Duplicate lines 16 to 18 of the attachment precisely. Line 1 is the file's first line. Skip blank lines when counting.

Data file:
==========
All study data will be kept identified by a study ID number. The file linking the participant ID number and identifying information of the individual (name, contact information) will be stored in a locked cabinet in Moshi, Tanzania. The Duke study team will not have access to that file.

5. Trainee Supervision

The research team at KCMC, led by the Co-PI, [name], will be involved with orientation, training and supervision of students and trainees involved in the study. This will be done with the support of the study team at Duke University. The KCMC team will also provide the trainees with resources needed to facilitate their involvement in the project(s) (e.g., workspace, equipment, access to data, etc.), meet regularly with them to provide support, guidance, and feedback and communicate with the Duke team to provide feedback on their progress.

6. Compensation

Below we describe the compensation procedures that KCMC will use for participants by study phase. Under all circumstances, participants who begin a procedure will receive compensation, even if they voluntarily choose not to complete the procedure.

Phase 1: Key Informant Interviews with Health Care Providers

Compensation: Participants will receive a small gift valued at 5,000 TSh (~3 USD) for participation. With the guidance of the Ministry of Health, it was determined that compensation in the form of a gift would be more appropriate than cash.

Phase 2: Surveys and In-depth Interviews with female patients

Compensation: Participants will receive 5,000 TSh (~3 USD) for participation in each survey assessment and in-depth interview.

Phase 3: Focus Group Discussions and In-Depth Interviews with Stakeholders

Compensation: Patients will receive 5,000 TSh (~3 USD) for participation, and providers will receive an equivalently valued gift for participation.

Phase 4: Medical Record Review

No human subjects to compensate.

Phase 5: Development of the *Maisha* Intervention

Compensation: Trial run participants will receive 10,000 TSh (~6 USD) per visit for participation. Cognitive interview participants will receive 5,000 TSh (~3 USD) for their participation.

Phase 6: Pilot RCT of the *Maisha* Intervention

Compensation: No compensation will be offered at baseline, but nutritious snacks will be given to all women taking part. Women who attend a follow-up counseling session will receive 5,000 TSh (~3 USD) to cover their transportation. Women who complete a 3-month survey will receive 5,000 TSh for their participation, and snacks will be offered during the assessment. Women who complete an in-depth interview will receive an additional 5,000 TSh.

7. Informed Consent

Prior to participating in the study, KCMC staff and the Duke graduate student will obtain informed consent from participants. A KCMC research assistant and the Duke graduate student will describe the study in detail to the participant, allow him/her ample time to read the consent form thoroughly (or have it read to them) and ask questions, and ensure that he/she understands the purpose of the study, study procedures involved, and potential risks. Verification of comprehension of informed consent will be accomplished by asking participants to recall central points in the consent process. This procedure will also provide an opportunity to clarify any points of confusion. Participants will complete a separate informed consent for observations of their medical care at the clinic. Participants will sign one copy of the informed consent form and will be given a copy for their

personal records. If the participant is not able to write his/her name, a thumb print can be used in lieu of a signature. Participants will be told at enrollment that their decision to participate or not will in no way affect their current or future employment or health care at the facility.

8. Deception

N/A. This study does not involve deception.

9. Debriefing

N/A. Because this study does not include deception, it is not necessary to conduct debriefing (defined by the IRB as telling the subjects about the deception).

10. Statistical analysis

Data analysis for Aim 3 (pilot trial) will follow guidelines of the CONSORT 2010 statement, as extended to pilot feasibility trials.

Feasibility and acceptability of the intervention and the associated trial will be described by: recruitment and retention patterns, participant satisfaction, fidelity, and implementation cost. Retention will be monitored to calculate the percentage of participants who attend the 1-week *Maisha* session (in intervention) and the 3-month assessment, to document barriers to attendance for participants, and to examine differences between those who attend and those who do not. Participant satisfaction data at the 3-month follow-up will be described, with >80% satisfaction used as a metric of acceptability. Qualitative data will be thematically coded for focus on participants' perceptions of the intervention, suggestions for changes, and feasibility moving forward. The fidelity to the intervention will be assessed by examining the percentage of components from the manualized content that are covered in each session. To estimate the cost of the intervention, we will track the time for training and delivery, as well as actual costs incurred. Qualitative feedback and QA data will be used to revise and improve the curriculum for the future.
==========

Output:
Phase 6: Pilot RCT of the *Maisha* Intervention

Compensation: No compensation will be offered at baseline, but nutritious snacks will be given to all women taking part. Women who attend a follow-up counseling session will receive 5,000 TSh (~3 USD) to cover their transportation. Women who complete a 3-month survey will receive 5,000 TSh for their participation, and snacks will be offered during the assessment. Women who complete an in-depth interview will receive an additional 5,000 TSh.

7. Informed Consent